Why do I Have Under-Eye Circles?

by Anne Windermere Patient Advocate

Recently we received a question about dark under eye -circles and I thought it was such a common skin problem that I would write about this topic more extensively. If you do a search on the Internet you will find hundreds and possibly thousands of search items related to under-eye circles. This is an extremely popular skin care issue especially for women. A 2008 New York Times article reported that in a survey of 13,000 Clinique (a cosmetic company specializing in skin care) users, roughly 53% named under-eye circles and puffiness as their number one beauty concern. And if you look for remedies for under-eye circles you will find that the skin care industry is listening. In addition, you may also find an almost equal number of home remedies from your kitchen cupboard for this problem.

But what causes these dark under-eye circles to develop in the first place? We are going to explore some of the more popular reasons for this problem. And in a subsequent post we will give you some ideas of how to prevent and get rid of the dark rings under your eyes.

Possible Causes for Under-Eye Circles

The website, Wrong Diagnosis, lists 110 potential causes for these dark rings under the eyes ranging from an allergy to pecan trees to having a genetic disorder called velocardiofacial syndrome.

Although there can be many reasons for under-eye circles, we are going to take a look at the most likely culprits.

1. Lack of sleep

If you are looking tired then there is a good chance that this is because you actually are tired and /or stressed. There can be many causes for a lack of sleep including depression, anxiety, or a sleep disorder. One of the best things you can do for your skin is to get a good night's sleep. Please see your doctor if you are finding it difficult to get enough sleep to feel well and rested.

2. Eczema

If you or your child suffers from atopic dermatitis or eczema, dark under eye circles can result. If you have eczema you may be prone to flare ups of itchy inflamed skin and if it occurs under the eyes damage can result from scratching the delicate skin tissue of that area. The healing process can also cause post eczema pigmentation which may take a period of months to fade. If you suffer from eczema and under-eye circles you will want to consult with your dermatologist about ways to treat your skin condition.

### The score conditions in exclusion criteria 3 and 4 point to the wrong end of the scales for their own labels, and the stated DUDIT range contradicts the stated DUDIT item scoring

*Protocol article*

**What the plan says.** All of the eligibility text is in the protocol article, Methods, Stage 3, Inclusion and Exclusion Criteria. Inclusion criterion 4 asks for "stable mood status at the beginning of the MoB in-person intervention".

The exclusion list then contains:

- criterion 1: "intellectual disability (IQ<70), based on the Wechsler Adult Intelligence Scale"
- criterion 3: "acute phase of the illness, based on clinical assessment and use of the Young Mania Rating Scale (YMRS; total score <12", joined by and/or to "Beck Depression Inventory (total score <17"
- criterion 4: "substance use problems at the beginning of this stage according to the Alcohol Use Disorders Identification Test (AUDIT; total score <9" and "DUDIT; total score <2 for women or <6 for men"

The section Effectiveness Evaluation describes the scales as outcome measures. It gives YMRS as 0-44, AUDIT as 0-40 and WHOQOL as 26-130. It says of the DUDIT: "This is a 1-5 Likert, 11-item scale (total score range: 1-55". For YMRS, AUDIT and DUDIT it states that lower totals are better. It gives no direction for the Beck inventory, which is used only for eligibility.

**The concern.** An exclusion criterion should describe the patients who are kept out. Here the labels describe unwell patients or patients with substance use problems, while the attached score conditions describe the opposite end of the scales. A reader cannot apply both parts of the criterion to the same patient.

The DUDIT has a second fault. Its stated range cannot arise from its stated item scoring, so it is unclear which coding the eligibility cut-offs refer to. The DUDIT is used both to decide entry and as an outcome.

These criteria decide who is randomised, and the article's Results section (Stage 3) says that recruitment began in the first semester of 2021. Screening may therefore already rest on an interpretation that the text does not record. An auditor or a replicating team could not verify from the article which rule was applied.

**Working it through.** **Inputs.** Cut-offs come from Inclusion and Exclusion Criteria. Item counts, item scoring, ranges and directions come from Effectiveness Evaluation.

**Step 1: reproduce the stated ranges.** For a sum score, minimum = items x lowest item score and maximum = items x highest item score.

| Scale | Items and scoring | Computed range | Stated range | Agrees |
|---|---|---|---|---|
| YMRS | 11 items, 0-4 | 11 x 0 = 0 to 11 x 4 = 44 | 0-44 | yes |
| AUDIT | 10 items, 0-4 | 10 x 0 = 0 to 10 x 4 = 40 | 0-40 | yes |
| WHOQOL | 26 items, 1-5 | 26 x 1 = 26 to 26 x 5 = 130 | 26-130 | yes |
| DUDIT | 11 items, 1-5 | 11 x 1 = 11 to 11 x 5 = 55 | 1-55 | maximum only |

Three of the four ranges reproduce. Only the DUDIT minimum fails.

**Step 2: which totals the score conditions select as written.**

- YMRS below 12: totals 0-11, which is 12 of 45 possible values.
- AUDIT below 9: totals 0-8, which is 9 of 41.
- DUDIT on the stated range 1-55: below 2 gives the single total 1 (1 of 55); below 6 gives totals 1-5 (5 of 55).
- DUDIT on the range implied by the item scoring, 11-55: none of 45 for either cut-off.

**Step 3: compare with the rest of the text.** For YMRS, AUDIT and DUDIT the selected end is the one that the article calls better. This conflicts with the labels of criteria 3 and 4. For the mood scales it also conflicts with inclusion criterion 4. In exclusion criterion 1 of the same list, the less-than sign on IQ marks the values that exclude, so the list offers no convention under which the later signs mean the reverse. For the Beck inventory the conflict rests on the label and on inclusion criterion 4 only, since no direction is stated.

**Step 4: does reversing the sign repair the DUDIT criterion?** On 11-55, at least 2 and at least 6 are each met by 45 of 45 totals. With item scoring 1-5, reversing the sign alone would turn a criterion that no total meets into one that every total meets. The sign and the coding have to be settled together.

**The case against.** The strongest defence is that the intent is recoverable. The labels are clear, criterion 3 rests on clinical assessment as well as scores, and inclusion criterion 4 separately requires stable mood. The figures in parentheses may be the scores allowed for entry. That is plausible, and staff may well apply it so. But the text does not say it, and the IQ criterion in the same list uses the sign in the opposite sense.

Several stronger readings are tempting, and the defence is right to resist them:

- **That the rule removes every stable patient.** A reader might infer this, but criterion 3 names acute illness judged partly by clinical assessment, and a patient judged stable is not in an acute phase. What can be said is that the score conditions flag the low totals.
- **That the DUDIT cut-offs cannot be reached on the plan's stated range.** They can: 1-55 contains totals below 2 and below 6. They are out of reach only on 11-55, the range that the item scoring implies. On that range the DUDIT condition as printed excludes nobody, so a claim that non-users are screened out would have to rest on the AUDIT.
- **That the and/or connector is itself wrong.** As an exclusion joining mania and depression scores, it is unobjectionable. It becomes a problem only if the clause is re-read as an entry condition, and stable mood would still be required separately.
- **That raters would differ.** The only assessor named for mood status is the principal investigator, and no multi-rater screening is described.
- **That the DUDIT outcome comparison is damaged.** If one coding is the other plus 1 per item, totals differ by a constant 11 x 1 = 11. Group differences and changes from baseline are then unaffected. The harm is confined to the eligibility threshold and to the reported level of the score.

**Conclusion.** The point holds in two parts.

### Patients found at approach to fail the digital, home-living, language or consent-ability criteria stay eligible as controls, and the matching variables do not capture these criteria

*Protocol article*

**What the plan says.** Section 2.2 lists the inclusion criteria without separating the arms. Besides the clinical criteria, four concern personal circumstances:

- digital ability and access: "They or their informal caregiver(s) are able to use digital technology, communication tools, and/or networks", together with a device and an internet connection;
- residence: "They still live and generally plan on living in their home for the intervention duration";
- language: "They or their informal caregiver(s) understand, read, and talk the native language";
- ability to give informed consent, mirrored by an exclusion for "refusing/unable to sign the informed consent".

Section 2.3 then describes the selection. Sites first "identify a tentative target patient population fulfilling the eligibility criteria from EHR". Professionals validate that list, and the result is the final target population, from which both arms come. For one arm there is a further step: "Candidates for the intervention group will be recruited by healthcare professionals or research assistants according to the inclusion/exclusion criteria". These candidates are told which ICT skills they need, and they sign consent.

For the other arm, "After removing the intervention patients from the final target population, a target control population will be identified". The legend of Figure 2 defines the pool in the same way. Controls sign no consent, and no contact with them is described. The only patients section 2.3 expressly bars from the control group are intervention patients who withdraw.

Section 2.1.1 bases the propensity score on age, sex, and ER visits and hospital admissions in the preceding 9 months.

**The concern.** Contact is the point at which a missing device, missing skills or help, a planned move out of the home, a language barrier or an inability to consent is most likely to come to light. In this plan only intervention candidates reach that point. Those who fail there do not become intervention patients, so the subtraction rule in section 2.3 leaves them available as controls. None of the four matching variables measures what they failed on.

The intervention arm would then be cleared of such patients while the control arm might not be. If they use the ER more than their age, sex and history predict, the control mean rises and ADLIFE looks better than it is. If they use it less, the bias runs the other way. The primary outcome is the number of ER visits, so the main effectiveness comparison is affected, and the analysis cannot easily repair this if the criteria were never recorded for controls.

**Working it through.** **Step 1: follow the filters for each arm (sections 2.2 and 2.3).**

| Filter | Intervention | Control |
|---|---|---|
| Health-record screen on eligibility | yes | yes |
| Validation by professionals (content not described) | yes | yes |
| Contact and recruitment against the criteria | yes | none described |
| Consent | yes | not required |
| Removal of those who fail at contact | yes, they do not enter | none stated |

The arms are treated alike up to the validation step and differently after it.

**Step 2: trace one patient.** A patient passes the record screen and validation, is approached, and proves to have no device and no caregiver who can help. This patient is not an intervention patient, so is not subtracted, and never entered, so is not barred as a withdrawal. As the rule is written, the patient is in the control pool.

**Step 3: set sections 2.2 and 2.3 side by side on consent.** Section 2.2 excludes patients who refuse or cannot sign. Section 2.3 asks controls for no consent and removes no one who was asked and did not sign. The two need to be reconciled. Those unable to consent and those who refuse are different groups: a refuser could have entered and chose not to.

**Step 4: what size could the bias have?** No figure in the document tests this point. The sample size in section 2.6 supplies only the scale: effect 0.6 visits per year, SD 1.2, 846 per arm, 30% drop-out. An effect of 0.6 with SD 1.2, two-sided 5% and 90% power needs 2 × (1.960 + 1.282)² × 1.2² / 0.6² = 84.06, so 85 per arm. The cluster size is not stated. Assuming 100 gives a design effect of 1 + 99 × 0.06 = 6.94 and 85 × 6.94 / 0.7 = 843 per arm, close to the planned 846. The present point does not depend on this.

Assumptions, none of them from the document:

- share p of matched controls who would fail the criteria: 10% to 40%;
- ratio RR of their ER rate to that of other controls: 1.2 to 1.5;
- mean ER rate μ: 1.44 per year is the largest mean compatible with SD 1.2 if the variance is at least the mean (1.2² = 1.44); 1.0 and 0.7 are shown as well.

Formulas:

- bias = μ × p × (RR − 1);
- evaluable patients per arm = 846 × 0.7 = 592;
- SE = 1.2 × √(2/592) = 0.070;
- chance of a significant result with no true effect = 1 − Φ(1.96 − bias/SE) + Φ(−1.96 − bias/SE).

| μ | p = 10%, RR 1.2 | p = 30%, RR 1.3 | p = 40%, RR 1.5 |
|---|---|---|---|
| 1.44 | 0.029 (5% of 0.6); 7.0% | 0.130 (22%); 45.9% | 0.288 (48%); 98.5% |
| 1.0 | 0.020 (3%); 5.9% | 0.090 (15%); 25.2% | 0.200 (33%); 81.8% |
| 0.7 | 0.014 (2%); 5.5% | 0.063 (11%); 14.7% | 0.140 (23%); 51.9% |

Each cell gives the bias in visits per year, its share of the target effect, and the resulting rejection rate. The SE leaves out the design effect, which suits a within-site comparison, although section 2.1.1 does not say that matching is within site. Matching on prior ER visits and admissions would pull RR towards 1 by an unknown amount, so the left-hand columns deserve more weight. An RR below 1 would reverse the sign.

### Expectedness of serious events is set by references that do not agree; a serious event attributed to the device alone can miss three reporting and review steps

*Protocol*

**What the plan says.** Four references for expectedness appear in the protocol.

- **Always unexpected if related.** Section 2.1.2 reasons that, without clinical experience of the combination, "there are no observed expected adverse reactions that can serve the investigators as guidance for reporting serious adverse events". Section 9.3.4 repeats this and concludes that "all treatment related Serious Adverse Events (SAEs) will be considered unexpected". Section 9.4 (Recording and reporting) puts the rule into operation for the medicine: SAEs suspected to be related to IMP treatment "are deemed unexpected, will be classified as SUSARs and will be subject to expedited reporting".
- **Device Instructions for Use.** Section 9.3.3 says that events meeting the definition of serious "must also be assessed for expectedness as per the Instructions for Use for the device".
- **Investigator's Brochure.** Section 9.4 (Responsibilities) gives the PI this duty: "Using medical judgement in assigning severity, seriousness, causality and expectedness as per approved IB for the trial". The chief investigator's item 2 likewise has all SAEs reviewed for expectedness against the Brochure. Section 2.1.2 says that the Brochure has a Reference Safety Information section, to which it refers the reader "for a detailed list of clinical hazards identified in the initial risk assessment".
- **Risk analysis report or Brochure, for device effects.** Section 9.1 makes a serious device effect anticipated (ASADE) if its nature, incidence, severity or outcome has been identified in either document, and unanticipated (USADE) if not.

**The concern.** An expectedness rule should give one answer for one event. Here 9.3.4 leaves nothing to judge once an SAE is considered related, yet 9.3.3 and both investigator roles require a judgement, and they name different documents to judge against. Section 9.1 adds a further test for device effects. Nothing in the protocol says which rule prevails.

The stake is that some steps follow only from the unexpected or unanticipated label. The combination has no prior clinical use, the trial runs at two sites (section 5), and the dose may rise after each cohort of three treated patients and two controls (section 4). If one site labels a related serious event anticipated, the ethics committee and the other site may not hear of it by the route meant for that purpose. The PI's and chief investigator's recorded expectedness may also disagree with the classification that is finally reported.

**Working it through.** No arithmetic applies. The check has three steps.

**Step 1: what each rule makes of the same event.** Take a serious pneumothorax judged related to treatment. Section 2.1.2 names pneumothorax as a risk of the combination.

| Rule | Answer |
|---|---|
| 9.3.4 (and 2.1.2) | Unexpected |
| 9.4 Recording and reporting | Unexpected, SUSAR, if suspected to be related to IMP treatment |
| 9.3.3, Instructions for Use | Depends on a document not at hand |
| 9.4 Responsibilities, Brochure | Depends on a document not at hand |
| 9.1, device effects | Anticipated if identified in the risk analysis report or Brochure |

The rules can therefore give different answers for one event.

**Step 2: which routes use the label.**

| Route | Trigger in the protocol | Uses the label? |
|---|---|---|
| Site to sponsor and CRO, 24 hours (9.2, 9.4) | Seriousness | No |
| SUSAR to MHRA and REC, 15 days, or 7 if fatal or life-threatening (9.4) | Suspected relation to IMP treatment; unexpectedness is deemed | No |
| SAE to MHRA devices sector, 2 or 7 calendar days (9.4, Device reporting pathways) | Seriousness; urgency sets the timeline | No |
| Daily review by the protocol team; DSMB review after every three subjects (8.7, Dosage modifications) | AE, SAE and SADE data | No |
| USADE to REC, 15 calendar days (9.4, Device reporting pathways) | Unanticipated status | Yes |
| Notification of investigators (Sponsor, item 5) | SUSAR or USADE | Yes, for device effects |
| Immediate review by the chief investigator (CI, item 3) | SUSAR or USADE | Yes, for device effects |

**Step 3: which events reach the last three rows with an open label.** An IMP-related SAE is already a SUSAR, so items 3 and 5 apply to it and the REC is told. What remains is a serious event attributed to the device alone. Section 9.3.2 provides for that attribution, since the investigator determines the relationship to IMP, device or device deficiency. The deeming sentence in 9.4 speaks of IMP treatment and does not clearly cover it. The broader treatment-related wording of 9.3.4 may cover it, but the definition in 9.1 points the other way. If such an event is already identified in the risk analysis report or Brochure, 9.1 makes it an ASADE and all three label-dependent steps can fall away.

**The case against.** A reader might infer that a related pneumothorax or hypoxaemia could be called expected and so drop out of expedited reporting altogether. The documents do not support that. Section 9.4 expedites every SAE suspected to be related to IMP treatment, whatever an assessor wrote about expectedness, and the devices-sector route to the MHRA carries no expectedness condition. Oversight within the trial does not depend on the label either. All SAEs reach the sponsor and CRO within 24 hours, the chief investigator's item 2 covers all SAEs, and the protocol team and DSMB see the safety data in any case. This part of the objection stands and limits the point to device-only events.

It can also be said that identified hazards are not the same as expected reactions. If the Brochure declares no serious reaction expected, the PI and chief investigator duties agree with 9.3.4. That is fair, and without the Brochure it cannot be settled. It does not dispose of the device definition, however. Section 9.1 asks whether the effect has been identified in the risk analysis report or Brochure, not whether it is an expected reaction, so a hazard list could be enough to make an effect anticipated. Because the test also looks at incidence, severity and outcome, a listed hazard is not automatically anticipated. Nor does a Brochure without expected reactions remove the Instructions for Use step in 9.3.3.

3. Allergies

Right before my son was diagnosed with eczema as well as multiple allergies, we noticed he had chronic dark circles under his eyes. These dark circles are sometimes called allergic shiners which are caused by increased blood flow near the sinuses. There are countless types of allergies which can cause such a reaction including allergies to many types of fungus, pollen, weeds, and trees. In addition to seeking help from your doctor, Health Central's My Allergy Network
can help with any of your allergy questions and concerns.

4. Aging skin

We might not like to admit it but we are all growing older. As your skin ages it tends to thin and there may be a loss of collagen which previously plumped the skin. Thinning skin can cause the blood vessels under your eyes to become more visible causing what looks like shadows under the eyes.

5. Sun exposure

The harmful effects of the sun can damage the skin around the eyes. When your skin is exposed to the ultraviolet rays of the sun it causes your body to produce melanin and this can sometimes cause hyperpigmentation or a darkening of the skin. If you have dark under eye circles, exposure to the sun may make your condition worse. Wearing sunglasses and using general sun protection methods
is one way to decrease the odds that you will develop under-eye circles.

6. Having African American or Asian skin

If your skin is dark there may be more of a chance that you will experience hyperpigmentation, a darkening of the skin, with resulting uneven skin tone. Dark under-eye circles can also be a symptom of pigmentation changes.

7. Heredity

Dark circles under the eyes may run in the family. If your parents or siblings have under-eye circles there may be a good chance that you will have them too. Thin skin around the eye area can be caused by your genes.

There are many other possible causes for developing dark circles under your eyes including dehydration, smoking or drinking alcohol. If you are experiencing changes in your skin under your eyes it may be wise to seek the help of your doctor or dermatologist in determining a cause.

In my next post we will talk about ways that you can get rid of these dark circles including home remedies as well as heavy duty dermatological interventions.

Anne Windermere
Meet Our Writer
Anne Windermere

These articles were written by a longtime HealthCentral community member who shared valuable insights from her experience living with multiple chronic health conditions. She used the pen name "Merely Me."